One of the challenges we encountered in creating Opal was finding a fast and secure way to do encryption and decryption in the browser.
This post describes why browser-side cryptography has been a difficult problem, and how recent technological advances provide a solution.
For example, there are cryptography libraries that exist in both Java and Flash. These implementations are often very fast, but unfortunately they require users to install browser plugins, which many are unwilling or unable to do (for example, if they are on a public computer).
Another option is to use Chrome's Native Client, which allows browsers to run machine code compiled from C or C++. Again, such implementations can be very fast, but right now Native Client is only available on Chrome.
So while plugins and Native Client have the benefit of speed, they lack portability because they require users to install specific plugins or use a specific browser.
However, this API is still in the draft stage, and it may be a while before it sees wide adoption among the major browser vendors.
As it stands now, only
crypto.getRandomValues() has been implemented in most browsers.
Until the Web Crypto API becomes widely implemented, it's not a viable option for browser-side cryptography.
Some of the statements on that post are no longer accurate.
For example, the post makes the point that
Math.random() is not a good source of randomness, and thus it is impossible to get a suitable amount of random numbers for cryptography.
While it is true that
Math.random() is not a good source of randomness, modern browsers have a
crypto.getRandomValues() function which does provide enough randomness.
The problem then becomes which one to choose.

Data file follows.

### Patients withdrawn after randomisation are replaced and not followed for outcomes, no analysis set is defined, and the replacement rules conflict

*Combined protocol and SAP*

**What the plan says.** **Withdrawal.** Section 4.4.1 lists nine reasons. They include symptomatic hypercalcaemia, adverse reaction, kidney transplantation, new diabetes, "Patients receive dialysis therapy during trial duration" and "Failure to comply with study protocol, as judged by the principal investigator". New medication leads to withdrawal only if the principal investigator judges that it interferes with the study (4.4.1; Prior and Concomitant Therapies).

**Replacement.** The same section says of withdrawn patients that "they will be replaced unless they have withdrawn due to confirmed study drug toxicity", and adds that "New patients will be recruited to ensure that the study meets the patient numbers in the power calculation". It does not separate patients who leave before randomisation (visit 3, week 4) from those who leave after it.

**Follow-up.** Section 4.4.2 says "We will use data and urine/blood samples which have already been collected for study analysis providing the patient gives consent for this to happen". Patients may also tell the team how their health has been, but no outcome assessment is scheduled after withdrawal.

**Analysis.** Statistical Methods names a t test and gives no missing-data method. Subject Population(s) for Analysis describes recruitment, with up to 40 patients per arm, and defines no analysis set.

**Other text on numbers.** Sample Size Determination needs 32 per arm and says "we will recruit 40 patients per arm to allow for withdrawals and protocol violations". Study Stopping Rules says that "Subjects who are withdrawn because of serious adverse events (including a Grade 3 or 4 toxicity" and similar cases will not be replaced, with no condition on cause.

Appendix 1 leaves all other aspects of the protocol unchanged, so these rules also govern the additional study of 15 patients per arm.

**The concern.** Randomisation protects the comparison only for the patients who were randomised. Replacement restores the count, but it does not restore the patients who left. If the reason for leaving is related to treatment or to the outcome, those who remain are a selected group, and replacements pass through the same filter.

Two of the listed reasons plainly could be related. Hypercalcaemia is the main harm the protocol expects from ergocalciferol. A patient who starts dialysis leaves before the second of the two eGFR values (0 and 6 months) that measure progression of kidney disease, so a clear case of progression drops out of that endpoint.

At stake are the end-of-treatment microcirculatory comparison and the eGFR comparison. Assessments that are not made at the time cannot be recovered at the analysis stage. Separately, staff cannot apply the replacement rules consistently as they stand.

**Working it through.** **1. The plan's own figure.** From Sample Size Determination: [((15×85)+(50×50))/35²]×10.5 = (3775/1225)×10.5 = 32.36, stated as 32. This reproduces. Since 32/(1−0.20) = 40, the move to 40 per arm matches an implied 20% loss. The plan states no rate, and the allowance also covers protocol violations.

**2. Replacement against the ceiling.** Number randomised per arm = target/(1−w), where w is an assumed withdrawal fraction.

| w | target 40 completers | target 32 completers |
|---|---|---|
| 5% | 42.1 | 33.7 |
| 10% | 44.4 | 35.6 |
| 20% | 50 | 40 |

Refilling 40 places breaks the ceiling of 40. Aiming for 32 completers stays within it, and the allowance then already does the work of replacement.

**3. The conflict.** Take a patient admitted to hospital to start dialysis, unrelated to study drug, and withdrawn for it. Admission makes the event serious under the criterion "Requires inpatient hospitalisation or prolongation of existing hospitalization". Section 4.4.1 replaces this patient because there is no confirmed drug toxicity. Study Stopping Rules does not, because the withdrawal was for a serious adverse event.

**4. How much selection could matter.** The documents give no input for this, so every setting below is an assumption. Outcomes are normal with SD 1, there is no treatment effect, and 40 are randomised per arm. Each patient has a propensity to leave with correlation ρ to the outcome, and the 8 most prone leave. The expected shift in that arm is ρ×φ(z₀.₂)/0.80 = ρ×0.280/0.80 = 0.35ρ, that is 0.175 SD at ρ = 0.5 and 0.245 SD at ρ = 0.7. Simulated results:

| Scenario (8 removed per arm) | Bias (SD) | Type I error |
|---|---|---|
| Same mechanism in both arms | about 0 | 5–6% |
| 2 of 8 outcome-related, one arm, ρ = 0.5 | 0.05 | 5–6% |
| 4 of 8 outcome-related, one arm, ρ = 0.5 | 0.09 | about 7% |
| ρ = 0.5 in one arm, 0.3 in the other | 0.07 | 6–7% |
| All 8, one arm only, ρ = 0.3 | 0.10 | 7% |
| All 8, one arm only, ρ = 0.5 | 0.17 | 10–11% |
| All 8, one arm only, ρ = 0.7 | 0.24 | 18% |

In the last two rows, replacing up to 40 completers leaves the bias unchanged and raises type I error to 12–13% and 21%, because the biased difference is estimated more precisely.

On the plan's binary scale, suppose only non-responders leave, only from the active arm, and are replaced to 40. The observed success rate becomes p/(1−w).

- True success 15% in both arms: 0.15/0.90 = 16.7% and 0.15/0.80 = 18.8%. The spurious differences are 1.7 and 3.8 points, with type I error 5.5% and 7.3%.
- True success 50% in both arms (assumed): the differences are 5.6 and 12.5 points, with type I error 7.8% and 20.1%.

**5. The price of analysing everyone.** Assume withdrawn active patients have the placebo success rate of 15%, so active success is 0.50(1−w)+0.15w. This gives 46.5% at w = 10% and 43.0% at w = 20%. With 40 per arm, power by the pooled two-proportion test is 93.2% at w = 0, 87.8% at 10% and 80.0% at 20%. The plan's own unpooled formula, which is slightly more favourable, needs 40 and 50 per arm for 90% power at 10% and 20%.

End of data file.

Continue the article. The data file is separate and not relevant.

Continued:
Currently, Firefox is the only major browser to support asm.js optimizations. This makes the encryption and decryption with js-nacl very fast in Firefox, between 2 and 8 times faster than Chrome, depending on the operation. But even in Chrome, js-nacl is blazingly fast, outperforming all the other cryptography libraries we tested.
The combination of a trusted security library like NaCl with fast performance in modern browsers makes js-nacl the obvious cryptography library for web apps like Opal.
For similar reasons, Opal uses an emscripten-compiled asm.js version of the popular scrypt library for passphrase stretching (working on the post now). You can see exact benchmarks of js-nacl and js-scrypt from the project maintainer here. We also set up some jsperf tests for js-nacl to get a better idea of performance across browser versions, feel free to run them.
Since writing this post, the V8 team has implemented many optimizations that increase asm.js performance. However, V8 still ignores the "use asm" pragma, and applies no special optimizations to the asm.js code. The issue for implementing asm.js-specific optimizations in V8 can be found here.
In our most recent testing, FireFox is still 2-4 times faster than Chrome when encrypting and decrypting with the NaCl library (both for public key and symmetric encryption), although Chrome is twice as fast at generating a key pair. A more in-depth post about these benchmarks will be published soon.